"Food as Medicine: Integrating the Science of Nutrition into Healthcare" by Leah Harrigan

Food as Medicine: Integrating the Science of Nutrition into Healthcare

Leah Harrigan, Macaulay Honors College CUNY


Abstract: The U.S. Burden of Disease Collaborators found that a poor diet is the leading risk factor for death (2018). About 50% of adults have a cardiovascular disease; over 70% of adults are overweight or have obesity; and about 11% of Americans have diabetes (USDA & HHS, 2020 & Virani et al., 2021). Recently, obesity was identified as a major risk factor for COVID-19 severity and mortality (Demeulemeester et al., 2021). It is evident that diet-related disease is one of the greatest disruptions to the health of Americans.

This epidemic of diet-related disease can be controlled if physicians use nutrition as a form of prevention and treatment. However, physicians are not incorporating nutrition into their healthcare practices as much as they should. This paper will argue that physicians should embrace nutrition as a form of prevention and treatment for diet-related diseases and explore how nutrition can be optimally integrated into healthcare.

This paper will examine the barriers that prevent physicians from using nutrition in healthcare such as the sensitive nature of weight-centered conversations. It will then utilize the scientific literature, medical case studies, and interviews with physicians to support the argument. Moreover, different methods to seamlessly integrate nutrition into healthcare will be investigated. Overall, this project will reveal how uniting nutrition and healthcare can create a new community of physicians who are equipped to mitigate the prevalence of diet-related diseases.


 

The Rise of Diet-Related Diseases

Today, 60% of the adult population in the U.S. has one or more preventable, chronic, diet-related diseases. These diseases include cardiovascular diseases, obesity, type 2 diabetes, liver disease, and some cancers (USDA & HHS, 2020). About 50% of adults have a cardiovascular disease (1); over 70% of adults are overweight or have obesity; and about 11% of Americans have diabetes (2) (USDA & HHS, 2020 & Virani et al., 2021). The U.S. Burden of Disease Collaborators found that a poor diet is the leading risk factor for death (2018). Recently, obesity was identified as a major risk factor for COVID-19 severity and mortality (Demeulemeester et al., 2021). In a study of individuals with obesity living in New York City (NYC), researchers found that those with a BMI between 30 and 34 were about two times more likely to be admitted to critical care after testing positive for COVID-19 compared to those with a BMI less than 30. Those with a BMI greater than 35 were about three and a half times more likely (Satter et al., 2020).


Thesis & Methodology


In a time when most U.S. adults are living with a diet-related chronic disease, it seems intuitive that physicians should be striving to address the primary cause: nutrition (USDA & HHS, 2020). Yet, as physicians continue to focus on solving individual symptoms rather than the root causes of disease, treatments like medication and surgery often overshadow dietary interventions. While physicians acknowledge that nutrition is an essential aspect of health, nutritional advice, or more holistic perspectives on disease intervention, are often neglected. As the epidemic of chronic, diet-related diseases continues to worsen, nutrition must be merged more tightly into healthcare (3). This paper argues that physicians should embrace nutrition as a form of prevention and treatment for diet-related diseases. It will also explore how nutrition can be optimally integrated into healthcare. The scientific literature was reviewed regarding the impact of diet on human health and medical case studies of patients who have been treated with nutrition to manage or reverse their diseases will be analyzed to serve as evidence, and four NYC physicians (4), both MDs and DOs, in different specialties, were interviewed to provide expert opinions on nutrition in healthcare.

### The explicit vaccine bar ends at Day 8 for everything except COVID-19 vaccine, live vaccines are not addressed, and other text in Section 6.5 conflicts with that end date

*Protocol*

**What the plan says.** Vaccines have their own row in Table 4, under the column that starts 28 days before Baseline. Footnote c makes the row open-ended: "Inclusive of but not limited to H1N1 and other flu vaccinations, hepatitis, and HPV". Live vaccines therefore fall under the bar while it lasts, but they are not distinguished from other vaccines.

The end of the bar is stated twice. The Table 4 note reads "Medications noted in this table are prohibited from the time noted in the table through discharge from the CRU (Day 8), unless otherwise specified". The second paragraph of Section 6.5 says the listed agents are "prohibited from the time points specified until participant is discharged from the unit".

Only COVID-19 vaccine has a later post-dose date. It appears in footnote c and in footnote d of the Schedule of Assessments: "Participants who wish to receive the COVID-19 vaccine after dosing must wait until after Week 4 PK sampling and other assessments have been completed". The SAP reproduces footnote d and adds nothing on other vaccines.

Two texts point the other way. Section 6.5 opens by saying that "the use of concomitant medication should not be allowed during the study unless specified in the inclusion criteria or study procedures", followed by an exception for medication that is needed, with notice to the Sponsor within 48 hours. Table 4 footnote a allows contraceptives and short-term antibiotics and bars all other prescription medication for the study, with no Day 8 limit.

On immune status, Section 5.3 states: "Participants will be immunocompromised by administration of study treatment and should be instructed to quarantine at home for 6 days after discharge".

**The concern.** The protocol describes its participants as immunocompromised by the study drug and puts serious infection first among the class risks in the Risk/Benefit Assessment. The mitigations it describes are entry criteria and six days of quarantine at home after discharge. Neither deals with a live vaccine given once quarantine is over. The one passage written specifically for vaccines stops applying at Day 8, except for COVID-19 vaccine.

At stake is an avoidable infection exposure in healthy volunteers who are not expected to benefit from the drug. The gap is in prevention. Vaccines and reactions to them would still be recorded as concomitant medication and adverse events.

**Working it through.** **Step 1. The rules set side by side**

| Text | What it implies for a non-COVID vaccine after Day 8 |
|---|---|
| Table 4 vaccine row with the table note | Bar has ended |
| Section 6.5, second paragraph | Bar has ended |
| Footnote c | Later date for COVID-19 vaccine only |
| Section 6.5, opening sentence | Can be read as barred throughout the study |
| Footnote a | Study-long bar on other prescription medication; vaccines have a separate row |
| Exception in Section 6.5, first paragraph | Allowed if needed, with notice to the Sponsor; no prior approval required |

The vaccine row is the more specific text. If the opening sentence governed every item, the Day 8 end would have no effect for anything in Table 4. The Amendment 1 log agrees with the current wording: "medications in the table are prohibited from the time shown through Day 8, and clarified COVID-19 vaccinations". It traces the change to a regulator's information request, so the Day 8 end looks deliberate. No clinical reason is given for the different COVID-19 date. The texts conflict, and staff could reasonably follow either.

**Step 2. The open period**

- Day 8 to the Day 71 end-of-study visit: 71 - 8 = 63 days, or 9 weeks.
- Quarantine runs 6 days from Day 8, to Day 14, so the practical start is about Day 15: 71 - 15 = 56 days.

Barriers to Using Nutrition in Healthcare


Nutrition is central to all aspects of health and especially interconnected with diet-related diseases. Therefore, it is incredibly important for physicians to understand nutrition and be equipped to educate their patients about it. However, most physicians are not providing nutrition counseling to their patients nor are they using nutrition as a form of prevention and treatment for diseases (Kolasa & Rickett, 2010). Physicians only offer nutrition counseling in 12% of all encounters and 20% of encounters with patients at risk for diet-related diseases (Kahan & Manson, 2019). Accordingly, it may be presumed that physicians are not willing to use nutrition, but that is not always the case. Many physicians support using nutrition and believe that patients would benefit from this form of counseling. After all, more than one-quarter of all visits to primary care physicians (PCPs) are due to nutrition-related concerns (Kolasa & Rickett, 2010). Unfortunately, numerous barriers prevent physicians from using nutrition in their practices at all or to the extent that they would like. Lack of nutrition education in medical training, time pressures imposed by insurance reimbursements, and the sensitive nature of weight-centered conversations all result in the scarce application of nutrition in the practices of physicians.